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Lake settlements, particularly crannogs, pose several contradictions—visible yet inaccessible, widespread yet geographically restricted, persistent yet vulnerable. To further our understanding, we developed the integrated use of palaeolimnological (scanning XRF, pollen, spores, diatoms, chironomids, Cladocera, microcharcoal, biogenic silica, SEM-EDS, stable-isotopes) and biomolecular (faecal stanols, bile acids, sedaDNA) analyses of crannog cores in south-west Scotland and Ireland. Both can be effective methods sets for revealing occupation chronologies and identifying on-crannog activities and practices. Strong results from sedaDNA and lipid biomarker analyses demonstrate probable on-site animal slaughter, food storage and possible feasting, suggesting multi-period, elite site associations, and the storage and protection of valuable resources.
A terrestrial (lacustrine and fluvial) palaeoclimate record from Hoxne (Suffolk, UK) shows two temperate phases separated by a cold episode, correlated with MIS 11 subdivisions corresponding to isotopic events 11.3 (Hoxnian interglacial period), 11.24 (Stratum C cold interval), and 11.23 (warm interval with evidence of human presence). A robust, reproducible multiproxy consensus approach validates and combines quantitative palaeotemperature reconstructions from three invertebrate groups (beetles, chironomids, and ostracods) and plant indicator taxa with qualitative implications of molluscs and small vertebrates. Compared with the present, interglacial mean monthly air temperatures were similar or up to 4.0°C higher in summer, but similar or as much as 3.0°C lower in winter; the Stratum C cold interval, following prolonged nondeposition or erosion of the lake bed, experienced summers 2.5°C cooler and winters between 5°C and 10°C cooler than at present. Possible reworking of fossils into Stratum C from underlying interglacial assemblages is taken into account. Oxygen and carbon isotopes from ostracod shells indicate evaporatively enriched lake water during Stratum C deposition. Comparative evaluation shows that proxy-based palaeoclimate reconstruction methods are best tested against each other and, if validated, can be used to generate more refined and robust results through multiproxy consensus.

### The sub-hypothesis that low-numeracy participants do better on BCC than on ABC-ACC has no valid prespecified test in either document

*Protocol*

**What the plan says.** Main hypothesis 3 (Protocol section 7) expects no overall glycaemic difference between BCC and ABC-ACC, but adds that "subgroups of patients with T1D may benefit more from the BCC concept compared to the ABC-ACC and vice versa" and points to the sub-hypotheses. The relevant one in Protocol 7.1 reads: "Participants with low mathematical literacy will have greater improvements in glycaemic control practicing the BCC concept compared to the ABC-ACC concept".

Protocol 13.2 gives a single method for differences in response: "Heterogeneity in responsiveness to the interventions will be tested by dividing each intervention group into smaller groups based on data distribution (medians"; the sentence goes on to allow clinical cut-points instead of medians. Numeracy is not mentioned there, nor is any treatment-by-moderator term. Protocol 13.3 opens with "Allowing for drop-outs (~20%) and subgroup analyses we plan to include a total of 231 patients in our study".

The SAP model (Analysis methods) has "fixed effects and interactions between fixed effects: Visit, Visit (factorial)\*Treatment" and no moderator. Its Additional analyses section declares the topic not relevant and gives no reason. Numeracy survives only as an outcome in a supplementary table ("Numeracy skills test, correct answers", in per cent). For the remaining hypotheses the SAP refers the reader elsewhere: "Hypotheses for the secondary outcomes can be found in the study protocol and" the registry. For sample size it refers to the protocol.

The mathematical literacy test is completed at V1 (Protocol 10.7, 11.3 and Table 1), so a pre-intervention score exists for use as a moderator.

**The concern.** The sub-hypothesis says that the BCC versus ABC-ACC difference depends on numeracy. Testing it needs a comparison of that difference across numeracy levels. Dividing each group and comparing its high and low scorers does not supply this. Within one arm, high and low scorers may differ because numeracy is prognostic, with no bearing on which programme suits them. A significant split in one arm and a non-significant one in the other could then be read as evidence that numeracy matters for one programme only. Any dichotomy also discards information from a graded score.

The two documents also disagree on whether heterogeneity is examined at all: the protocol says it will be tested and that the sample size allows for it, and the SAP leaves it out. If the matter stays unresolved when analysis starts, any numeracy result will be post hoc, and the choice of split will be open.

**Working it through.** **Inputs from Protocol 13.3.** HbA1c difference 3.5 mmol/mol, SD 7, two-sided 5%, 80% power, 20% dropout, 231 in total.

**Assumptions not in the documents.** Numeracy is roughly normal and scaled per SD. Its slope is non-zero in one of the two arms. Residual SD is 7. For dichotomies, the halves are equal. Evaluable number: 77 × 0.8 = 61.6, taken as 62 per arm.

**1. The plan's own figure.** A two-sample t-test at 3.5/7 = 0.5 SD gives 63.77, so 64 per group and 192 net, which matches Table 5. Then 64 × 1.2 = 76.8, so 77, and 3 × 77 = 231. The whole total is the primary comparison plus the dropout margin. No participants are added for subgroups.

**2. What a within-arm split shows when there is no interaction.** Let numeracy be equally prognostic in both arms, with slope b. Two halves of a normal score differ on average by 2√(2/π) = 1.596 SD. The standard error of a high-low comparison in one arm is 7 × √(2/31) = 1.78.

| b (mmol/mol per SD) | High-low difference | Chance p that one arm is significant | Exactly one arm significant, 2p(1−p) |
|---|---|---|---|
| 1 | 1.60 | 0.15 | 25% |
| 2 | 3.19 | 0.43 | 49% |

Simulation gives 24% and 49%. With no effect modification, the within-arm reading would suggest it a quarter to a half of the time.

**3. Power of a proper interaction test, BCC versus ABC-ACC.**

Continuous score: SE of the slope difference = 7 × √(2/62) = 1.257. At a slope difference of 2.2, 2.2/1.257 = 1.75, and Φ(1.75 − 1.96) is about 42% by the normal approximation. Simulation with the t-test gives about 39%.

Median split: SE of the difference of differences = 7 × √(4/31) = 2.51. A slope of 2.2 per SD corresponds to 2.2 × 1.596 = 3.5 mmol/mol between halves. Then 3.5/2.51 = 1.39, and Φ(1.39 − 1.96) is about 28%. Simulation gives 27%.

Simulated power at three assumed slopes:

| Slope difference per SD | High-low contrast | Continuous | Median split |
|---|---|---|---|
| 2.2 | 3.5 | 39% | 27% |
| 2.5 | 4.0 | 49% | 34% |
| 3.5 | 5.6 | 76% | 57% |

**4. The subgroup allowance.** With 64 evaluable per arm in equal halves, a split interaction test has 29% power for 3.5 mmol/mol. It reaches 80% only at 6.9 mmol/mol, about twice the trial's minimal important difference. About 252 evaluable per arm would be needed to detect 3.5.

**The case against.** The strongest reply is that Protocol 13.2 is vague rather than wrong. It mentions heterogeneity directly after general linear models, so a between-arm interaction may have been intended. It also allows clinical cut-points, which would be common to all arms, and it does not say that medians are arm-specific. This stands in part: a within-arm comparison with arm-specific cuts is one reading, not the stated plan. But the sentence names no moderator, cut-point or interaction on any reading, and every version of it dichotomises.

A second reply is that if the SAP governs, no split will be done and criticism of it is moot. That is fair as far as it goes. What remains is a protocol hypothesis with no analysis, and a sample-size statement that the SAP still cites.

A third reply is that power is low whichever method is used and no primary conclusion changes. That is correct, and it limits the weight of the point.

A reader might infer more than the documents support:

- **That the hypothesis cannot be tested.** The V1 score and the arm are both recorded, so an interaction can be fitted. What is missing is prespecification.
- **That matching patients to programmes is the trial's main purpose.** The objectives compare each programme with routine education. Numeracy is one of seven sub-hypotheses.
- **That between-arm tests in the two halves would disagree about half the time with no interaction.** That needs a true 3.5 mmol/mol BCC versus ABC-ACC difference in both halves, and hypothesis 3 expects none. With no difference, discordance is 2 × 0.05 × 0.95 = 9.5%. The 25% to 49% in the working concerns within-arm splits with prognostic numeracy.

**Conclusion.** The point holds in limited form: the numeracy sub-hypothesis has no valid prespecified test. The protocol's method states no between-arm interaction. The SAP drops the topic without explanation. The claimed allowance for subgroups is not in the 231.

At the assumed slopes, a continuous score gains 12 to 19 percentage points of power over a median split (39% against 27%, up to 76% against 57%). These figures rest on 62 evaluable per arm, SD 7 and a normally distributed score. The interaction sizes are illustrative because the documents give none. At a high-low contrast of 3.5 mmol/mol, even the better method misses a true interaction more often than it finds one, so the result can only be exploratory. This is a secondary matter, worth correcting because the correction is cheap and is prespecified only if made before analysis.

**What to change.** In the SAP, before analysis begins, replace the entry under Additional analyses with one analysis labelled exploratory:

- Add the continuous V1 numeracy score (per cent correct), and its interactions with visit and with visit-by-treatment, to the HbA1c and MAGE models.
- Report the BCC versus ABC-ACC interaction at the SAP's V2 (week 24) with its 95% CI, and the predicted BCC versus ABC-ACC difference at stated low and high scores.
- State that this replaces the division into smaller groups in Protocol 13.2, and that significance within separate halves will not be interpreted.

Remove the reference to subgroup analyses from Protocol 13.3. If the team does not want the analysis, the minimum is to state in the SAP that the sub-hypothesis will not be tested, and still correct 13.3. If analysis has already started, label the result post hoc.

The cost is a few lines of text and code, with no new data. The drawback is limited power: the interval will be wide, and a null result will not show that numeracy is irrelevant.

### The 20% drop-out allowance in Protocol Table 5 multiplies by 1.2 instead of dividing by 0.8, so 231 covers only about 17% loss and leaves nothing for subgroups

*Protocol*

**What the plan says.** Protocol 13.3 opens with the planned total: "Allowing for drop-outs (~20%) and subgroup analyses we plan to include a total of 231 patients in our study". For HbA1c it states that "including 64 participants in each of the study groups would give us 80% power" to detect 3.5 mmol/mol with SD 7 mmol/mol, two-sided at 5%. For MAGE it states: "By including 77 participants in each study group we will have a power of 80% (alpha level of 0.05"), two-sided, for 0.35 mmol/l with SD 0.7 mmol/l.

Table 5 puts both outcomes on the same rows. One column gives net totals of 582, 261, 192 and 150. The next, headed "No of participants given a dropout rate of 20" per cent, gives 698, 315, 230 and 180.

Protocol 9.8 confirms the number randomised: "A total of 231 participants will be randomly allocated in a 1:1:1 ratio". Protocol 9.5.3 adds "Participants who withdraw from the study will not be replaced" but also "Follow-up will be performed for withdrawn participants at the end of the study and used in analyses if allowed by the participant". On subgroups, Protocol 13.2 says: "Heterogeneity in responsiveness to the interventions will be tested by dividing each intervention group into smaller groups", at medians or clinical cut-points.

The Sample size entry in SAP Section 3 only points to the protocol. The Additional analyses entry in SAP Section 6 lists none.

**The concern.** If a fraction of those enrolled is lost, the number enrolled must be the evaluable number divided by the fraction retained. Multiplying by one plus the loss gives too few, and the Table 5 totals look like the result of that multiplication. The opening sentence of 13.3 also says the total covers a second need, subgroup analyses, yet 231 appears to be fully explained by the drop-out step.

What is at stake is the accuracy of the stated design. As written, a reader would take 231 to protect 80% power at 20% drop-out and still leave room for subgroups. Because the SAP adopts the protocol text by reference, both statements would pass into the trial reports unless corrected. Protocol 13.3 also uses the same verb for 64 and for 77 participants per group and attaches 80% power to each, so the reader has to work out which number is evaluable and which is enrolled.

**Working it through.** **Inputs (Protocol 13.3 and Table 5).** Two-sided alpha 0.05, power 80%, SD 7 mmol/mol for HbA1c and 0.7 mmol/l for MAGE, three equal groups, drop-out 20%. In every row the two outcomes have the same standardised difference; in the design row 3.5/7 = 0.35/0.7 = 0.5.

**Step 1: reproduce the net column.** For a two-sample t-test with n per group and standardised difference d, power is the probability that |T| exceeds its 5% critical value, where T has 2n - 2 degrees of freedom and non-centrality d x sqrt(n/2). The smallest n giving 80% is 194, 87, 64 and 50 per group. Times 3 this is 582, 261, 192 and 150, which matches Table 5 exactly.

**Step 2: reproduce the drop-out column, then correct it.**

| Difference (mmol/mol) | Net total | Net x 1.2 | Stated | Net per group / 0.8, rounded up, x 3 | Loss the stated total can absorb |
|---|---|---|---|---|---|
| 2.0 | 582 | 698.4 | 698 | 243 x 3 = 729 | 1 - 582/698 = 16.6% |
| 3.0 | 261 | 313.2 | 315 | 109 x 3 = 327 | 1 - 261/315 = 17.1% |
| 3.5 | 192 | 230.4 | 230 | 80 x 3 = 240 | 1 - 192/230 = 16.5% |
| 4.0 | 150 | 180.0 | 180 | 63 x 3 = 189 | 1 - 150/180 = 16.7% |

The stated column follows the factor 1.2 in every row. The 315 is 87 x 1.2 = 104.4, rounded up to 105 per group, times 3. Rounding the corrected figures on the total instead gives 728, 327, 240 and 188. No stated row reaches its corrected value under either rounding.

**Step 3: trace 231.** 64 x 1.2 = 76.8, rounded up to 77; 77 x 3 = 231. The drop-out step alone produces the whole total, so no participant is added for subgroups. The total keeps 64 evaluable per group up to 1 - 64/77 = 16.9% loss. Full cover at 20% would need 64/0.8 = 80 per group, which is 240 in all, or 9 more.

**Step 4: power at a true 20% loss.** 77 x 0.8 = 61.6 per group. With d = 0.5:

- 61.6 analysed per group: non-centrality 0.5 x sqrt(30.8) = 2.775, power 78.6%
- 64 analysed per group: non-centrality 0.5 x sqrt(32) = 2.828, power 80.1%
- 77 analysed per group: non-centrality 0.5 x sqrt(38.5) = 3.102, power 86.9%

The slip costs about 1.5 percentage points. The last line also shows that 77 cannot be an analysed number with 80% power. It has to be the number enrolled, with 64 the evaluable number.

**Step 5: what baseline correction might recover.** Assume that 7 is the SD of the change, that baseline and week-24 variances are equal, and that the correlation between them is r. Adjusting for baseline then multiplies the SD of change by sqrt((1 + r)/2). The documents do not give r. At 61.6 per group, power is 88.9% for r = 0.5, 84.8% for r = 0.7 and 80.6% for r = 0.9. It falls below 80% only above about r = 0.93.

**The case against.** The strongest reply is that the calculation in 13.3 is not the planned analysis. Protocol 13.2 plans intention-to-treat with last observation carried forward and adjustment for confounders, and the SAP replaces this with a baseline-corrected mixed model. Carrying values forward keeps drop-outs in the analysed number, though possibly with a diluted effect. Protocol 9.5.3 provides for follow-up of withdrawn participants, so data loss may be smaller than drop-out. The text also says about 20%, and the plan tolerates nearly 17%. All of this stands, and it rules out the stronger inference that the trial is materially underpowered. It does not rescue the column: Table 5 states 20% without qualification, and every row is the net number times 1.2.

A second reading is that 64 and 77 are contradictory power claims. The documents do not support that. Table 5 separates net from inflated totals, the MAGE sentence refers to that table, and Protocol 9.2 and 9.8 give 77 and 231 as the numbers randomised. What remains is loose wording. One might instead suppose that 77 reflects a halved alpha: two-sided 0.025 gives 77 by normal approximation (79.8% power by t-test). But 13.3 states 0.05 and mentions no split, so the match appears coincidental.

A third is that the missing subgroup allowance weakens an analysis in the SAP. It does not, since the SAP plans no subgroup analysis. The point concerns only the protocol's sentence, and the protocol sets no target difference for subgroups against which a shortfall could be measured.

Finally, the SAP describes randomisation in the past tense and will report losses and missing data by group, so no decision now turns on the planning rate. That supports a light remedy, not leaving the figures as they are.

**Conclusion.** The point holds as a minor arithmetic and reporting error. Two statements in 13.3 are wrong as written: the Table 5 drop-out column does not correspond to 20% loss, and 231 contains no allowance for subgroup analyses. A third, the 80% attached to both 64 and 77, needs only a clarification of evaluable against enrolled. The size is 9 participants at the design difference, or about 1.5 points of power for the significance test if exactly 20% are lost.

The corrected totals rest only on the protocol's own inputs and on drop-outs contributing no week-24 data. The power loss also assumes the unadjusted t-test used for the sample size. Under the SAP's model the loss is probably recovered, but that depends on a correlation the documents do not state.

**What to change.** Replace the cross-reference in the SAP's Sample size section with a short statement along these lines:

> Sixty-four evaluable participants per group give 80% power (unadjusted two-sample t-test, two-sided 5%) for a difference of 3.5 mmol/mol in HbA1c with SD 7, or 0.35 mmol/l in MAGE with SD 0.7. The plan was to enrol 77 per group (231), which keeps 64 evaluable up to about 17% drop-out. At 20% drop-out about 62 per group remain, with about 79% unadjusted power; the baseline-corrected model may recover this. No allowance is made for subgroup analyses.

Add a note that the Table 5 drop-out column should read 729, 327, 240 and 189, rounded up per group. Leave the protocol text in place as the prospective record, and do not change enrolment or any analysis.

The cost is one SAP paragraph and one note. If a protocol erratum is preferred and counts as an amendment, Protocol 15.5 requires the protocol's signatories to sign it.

Baltinglass is a multi-chamber Neolithic passage tomb in Co. Wicklow, Ireland, excavated in the 1930s. This paper presents the results of a radiocarbon dating programme on charred wheat grains and hazelnut shell found underlying the cairn, and on cremated human bone found within and near two of the monument’s five chambers. The results are surprising, in that three of the six determinations on calcined bone pre-date by one or two centuries the charred cereals and hazelnut shells sealed under the cairn, dating to c. 3600–3400 cal bc. Of the remaining three bone results, one is coeval with the charred plant remains, while the final two can be placed in the period 3300/3200–2900 cal bc, that is more traditionally associated with developed passage tombs. A suggested sequence of construction is presented beginning with a simple tomb lacking a cairn, followed by a burning event – perhaps a ritual preparation of the ground – involving the deposition of cereal grains and other materials, very rapidly and intentionally sealed under a layer of clay, in turn followed by at least two phases involving the construction of more substantial chambers and associated cairns. What was already a complex funerary monument has proven to be even more complex, with a history spanning at least six centuries.
Ireland has often been seen as marginal in the spread of the Neolithic and of early farming throughout Europe, in part due to the paucity of available data. By integrating and analysing a wealth of evidence from unpublished reports, a much more detailed picture of early arable agriculture has emerged. The improved chronological resolution reveals changing patterns in the exploitation of different plant species during the course of the Neolithic that belie simplistic notions of a steady intensification in farming, juxtaposed with a concomitant decline in foraging. It is possible that here, as in other areas of Europe, cereal cultivation became less important in the later Neolithic.
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